For the second part of my ‘what to know before getting a dog’ series, I want to talk about breeds. Like with coats, there is a breed type that will probably be best suited to you, your lifestyle, and your living situations. If you haven’t read my first post about the different types of coat types and how to look after said coat, here is the link! –
I have owned dogs with 2 different coat types – double and smooth. The reason being that they are easy to groom at home and personally like those kinds of dogs better. I currently have a Husky and two French Bulldogs. But, being a dog groomer I have groomed all 5 types of coats and have picked up quite a few facts and opinions on most common breeds.
When we are looking to buy a dog it’s important that we know everything we possibly can about the breed. It’s also important you understand what you will need to provide for this breed.
When picking a breed, do some research, write down;
- Prices for food and treats (more or less depending on the size of the dog),
- Bedding, blankets and toys (is this breed bigger and there for need a big bed? is this breed known to be destructive with certain toys?)
- Harness, collar and lead (again, depending on size of dog, prices will vary)
- Vet bills and insurance(will they be castrated? It is also the LAW in the UK to have your dog microchipped, failure to do so can result in a fine)
- Flea and worming medications( these have to be done monthly in most cases and the bigger the dog, the more it will cost to keep these up to date)
- Groom costs (whether you’re going to get a groomer to groom them on a regular basis or do it yourself, you need to work out average costs for that, see my last post that I linked earlier to get the run down on coat types and grooming prices).
By doing this before buying or adopting your dog, you know an estimation of how much you are going to need to spend monthly or annually. This will give you a better idea if you’re able to financially able to afford a dog. A lot of dogs end up in shelters or being neglected because people do not realise how much dogs can be yearly. You need to be sure you are able to pay for your dogs needs. They need; food, water, blanket, grooming, flea and worming, vet checks, exercise, and attention to thrive and be healthy, happy dogs.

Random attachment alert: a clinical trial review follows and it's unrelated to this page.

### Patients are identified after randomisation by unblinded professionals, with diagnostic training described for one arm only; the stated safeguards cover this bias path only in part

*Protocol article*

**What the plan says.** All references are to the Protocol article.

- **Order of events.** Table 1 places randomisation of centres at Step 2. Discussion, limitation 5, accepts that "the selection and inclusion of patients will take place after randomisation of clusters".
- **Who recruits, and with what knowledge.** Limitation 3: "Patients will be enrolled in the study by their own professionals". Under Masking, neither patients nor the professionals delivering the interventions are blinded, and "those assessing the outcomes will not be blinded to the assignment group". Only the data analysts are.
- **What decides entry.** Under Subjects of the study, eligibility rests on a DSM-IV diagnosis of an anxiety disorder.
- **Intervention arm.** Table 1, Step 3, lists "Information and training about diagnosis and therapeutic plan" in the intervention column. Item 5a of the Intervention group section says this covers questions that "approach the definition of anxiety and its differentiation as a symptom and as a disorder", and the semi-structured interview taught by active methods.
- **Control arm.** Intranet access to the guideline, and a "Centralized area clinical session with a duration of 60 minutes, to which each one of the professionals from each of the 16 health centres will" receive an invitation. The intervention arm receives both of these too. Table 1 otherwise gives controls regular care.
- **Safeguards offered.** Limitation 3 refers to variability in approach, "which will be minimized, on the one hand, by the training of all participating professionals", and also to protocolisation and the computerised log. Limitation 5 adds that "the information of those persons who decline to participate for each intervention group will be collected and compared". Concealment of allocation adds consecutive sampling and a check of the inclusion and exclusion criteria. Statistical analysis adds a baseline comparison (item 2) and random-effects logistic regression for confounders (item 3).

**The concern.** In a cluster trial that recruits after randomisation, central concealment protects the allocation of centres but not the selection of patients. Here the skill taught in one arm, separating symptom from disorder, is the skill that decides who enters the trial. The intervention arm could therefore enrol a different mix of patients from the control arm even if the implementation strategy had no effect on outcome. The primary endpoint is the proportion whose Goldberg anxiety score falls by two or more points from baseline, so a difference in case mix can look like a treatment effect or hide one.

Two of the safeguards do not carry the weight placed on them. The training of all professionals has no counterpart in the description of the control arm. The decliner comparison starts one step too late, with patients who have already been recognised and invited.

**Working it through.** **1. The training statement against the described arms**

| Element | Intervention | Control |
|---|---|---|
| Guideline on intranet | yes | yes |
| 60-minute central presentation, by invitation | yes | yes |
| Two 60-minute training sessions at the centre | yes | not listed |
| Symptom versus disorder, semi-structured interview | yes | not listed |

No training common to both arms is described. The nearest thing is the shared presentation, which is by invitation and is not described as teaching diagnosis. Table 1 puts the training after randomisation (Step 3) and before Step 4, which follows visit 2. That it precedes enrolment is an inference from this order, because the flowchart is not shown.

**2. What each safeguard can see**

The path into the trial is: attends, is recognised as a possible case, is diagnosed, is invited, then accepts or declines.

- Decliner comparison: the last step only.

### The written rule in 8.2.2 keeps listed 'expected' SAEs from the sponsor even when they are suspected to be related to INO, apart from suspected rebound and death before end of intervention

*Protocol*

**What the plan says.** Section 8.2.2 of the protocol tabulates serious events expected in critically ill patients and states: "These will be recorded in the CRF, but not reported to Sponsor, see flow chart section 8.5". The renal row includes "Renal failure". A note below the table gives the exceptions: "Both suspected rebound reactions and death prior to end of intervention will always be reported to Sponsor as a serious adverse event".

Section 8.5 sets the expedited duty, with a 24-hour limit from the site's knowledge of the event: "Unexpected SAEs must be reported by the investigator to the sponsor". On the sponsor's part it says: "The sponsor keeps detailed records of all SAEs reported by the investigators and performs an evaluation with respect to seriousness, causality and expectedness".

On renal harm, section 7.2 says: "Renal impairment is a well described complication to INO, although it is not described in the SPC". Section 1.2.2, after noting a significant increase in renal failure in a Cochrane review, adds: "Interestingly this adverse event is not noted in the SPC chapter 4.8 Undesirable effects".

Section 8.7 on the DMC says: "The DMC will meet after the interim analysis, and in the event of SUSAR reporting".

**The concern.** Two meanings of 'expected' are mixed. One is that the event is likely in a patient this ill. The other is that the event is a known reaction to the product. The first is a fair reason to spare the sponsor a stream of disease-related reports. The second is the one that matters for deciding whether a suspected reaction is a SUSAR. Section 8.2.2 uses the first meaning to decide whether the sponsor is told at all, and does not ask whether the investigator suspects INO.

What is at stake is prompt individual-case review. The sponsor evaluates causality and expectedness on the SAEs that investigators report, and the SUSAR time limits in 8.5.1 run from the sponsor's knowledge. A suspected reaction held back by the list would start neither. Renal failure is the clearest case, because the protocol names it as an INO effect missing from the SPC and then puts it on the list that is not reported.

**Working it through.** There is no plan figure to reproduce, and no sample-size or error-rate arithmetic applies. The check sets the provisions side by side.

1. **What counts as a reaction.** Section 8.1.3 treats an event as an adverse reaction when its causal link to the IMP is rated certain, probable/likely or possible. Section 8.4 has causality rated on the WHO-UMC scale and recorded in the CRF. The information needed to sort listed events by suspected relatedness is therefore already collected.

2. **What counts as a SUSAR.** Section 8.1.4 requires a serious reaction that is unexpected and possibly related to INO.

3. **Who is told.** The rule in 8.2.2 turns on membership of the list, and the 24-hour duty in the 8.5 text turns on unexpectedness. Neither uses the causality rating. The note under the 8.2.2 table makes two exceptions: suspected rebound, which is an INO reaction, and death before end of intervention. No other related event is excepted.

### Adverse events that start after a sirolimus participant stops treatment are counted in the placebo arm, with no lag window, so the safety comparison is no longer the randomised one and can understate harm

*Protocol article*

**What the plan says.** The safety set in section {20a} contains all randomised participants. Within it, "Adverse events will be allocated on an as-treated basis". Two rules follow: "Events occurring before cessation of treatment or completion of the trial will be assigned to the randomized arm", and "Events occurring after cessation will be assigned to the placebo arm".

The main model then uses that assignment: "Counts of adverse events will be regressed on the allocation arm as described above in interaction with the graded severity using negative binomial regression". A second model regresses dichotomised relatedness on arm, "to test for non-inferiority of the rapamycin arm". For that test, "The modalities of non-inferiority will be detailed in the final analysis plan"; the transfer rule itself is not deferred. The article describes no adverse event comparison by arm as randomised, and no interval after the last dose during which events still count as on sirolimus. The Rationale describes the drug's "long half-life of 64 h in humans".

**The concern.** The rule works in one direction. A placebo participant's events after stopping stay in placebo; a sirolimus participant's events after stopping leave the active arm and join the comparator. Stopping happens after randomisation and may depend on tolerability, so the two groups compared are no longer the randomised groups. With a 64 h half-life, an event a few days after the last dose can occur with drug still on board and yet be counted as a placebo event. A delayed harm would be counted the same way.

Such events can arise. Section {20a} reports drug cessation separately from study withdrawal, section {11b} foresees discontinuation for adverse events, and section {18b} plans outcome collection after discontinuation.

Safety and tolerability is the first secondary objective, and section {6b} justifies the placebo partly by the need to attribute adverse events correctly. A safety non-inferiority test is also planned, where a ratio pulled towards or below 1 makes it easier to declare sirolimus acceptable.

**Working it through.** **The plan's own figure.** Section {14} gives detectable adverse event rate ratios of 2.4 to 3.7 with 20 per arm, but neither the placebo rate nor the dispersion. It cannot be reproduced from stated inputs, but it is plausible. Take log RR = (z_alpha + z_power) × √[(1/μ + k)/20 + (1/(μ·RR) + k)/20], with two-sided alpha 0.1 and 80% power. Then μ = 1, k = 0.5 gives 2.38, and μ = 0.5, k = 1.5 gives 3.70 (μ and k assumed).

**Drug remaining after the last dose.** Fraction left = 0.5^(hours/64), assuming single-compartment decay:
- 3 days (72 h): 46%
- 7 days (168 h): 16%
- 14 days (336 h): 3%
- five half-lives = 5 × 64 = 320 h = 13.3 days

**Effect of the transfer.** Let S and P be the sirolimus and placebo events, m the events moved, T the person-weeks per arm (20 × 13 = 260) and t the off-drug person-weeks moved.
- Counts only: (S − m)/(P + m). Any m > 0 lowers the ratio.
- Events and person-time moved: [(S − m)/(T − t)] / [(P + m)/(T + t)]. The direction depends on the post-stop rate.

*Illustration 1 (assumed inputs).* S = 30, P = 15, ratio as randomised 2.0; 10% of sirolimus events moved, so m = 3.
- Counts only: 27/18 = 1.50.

The next thing to think about when looking to buy a certain breed is your living situation. You need to think about these things;
- The size of the breed – a big dog that needs plenty of space needs a bigger place to live. A flat isn’t the best option for a large dog like a Husky or Labrador.
- Other animals – not every animal likes each over, if you own a cat or another dog, you need to think about the kind of dog you want to get. Is it suitable for a home with other animals?
- Children – although dogs have hearts of gold most of the time, they don’t quite understand their strength or that they could hurt their new family members by being too boisterous and playing. They will see it as having fun with the children but they can easy get carried away and knock children over. So most big dogs are not always suitable for a family with babies or small children. Although, with proper training, food guarding shouldn’t be an issue, it may still be with children. So, you need to be careful with any dog around young children who don’t understand that when the dog has a treat that you shouldn’t try and grab it off him/her. However, if you’re willing to get your dog trained in the right way from a young age and you watch your younger children around the dog while he/she is eating, everything should be fine with most breeds.
The final most important thing to think about before getting your dog is your lifestyle. Everyone has different lifestyles, they work different hours, they have families or maybe they travel a lot. Here are a few things to think about;
- Do you go away for work or on holiday a lot? If so, who will look after the dog? Have you asked a friend if they will or will you pay for a kennel stay?
- What hours do you work? Will you gone more them 8 hours at a time? If you are, is there someone else who can check in on the dog or be home with him/her?
- Do you have a baby or small child? Do you have the time for a dog right now?
- Are you able to walk the dog each day? Remember some breeds need to have more exercise then others and require longer walks. Do you have the time to walk the dog each day?
- The most important question is, do you have the time and energy to give the dog all the attention he/she needs to be a happy dog?
Each breed is different. They’re known to have different personalities, temperaments and they all look different. Meaning, you need to pick a dog best suited to all the things I have listed above. Whatever dog you do decide to take home with you, remember that they rely on you, they need you, and if possible, always adopt, don’t shop.